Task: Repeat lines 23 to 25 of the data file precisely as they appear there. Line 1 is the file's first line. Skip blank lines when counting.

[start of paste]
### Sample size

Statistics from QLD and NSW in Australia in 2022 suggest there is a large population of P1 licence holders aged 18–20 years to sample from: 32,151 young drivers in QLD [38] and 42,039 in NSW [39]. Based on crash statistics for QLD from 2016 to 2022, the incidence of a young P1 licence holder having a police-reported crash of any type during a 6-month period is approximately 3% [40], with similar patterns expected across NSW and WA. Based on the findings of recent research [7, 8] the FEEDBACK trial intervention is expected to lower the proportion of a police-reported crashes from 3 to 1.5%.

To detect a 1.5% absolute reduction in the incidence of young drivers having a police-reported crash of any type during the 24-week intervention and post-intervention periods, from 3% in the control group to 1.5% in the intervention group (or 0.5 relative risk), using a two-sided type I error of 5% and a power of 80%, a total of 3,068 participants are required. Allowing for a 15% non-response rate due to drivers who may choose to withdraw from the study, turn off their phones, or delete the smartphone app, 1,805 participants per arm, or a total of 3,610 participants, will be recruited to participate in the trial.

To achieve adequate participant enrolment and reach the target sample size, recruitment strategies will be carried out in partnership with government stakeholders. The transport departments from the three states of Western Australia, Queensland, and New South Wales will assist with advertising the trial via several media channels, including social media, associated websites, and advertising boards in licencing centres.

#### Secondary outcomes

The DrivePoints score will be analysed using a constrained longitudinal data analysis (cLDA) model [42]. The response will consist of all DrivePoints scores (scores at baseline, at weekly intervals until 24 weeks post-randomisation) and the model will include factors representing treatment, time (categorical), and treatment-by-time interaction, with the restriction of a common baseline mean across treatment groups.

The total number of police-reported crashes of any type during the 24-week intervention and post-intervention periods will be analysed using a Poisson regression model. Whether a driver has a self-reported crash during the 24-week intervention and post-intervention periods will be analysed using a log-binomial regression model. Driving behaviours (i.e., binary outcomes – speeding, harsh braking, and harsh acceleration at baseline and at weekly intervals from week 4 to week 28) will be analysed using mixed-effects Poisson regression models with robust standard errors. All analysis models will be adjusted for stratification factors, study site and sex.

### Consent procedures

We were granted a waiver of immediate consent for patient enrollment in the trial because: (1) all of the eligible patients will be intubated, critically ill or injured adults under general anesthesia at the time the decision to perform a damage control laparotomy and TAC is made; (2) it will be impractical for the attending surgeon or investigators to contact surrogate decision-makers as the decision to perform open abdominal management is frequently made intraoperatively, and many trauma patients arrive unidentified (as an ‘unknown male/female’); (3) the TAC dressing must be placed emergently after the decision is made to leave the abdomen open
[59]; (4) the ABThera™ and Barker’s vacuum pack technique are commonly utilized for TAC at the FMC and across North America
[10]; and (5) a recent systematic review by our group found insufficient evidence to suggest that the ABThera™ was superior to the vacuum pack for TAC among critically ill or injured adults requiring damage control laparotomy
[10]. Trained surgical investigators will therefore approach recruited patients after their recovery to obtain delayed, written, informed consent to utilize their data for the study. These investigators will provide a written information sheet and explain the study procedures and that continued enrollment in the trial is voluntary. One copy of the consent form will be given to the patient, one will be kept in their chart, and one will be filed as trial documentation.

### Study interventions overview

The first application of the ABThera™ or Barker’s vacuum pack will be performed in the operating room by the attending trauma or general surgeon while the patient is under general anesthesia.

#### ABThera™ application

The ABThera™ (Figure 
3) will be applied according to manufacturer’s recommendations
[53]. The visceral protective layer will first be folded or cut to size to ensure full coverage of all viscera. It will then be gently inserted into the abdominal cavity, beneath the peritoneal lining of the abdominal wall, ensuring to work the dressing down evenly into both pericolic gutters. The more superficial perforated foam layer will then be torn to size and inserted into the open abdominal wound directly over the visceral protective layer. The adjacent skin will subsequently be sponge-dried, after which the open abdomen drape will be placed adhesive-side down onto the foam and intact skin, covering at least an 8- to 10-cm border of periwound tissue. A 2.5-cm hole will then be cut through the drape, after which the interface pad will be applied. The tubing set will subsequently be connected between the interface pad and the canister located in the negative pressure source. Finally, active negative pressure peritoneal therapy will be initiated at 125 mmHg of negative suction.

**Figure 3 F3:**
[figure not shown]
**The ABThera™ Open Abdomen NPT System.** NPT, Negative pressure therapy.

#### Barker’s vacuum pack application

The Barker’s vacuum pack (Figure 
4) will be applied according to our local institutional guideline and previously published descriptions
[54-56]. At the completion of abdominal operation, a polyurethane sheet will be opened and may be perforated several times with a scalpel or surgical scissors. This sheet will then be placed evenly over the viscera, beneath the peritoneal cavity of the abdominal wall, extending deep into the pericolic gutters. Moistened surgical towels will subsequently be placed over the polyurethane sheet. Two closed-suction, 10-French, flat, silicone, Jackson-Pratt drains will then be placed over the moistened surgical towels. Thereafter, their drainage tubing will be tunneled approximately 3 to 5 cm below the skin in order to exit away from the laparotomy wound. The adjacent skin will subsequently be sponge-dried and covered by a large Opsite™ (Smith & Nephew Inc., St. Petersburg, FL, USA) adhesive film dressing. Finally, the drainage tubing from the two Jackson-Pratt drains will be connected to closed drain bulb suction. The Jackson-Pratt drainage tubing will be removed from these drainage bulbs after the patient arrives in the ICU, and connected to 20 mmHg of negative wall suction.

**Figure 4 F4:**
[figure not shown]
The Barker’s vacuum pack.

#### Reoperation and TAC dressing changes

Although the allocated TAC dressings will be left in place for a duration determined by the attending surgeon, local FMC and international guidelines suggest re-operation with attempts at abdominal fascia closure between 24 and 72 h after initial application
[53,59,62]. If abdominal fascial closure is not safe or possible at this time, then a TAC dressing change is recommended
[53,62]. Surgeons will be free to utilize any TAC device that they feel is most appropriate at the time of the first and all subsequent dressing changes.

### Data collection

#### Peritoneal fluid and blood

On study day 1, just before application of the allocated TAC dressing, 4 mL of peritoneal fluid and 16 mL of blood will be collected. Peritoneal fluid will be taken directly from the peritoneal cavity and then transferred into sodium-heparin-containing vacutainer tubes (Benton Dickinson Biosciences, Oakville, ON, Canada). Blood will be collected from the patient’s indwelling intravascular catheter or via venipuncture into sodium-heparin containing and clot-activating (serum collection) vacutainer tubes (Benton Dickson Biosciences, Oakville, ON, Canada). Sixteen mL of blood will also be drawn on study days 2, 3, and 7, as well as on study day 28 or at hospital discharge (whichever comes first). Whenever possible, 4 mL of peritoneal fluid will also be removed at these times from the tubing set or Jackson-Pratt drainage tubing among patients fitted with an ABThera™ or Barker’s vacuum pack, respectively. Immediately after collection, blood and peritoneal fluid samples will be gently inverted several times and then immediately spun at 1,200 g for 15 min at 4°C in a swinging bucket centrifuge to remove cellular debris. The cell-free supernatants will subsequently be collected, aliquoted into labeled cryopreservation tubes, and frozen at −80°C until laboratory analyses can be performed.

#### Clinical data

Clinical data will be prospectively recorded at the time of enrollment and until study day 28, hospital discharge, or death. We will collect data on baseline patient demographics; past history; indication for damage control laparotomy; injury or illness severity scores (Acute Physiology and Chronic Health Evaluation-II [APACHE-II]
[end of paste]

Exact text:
The Barker’s vacuum pack (Figure 
4) will be applied according to our local institutional guideline and previously published descriptions
[54-56]. At the completion of abdominal operation, a polyurethane sheet will be opened and may be perforated several times with a scalpel or surgical scissors. This sheet will then be placed evenly over the viscera, beneath the peritoneal cavity of the abdominal wall, extending deep into the pericolic gutters. Moistened surgical towels will subsequently be placed over the polyurethane sheet. Two closed-suction, 10-French, flat, silicone, Jackson-Pratt drains will then be placed over the moistened surgical towels. Thereafter, their drainage tubing will be tunneled approximately 3 to 5 cm below the skin in order to exit away from the laparotomy wound. The adjacent skin will subsequently be sponge-dried and covered by a large Opsite™ (Smith & Nephew Inc., St. Petersburg, FL, USA) adhesive film dressing. Finally, the drainage tubing from the two Jackson-Pratt drains will be connected to closed drain bulb suction. The Jackson-Pratt drainage tubing will be removed from these drainage bulbs after the patient arrives in the ICU, and connected to 20 mmHg of negative wall suction.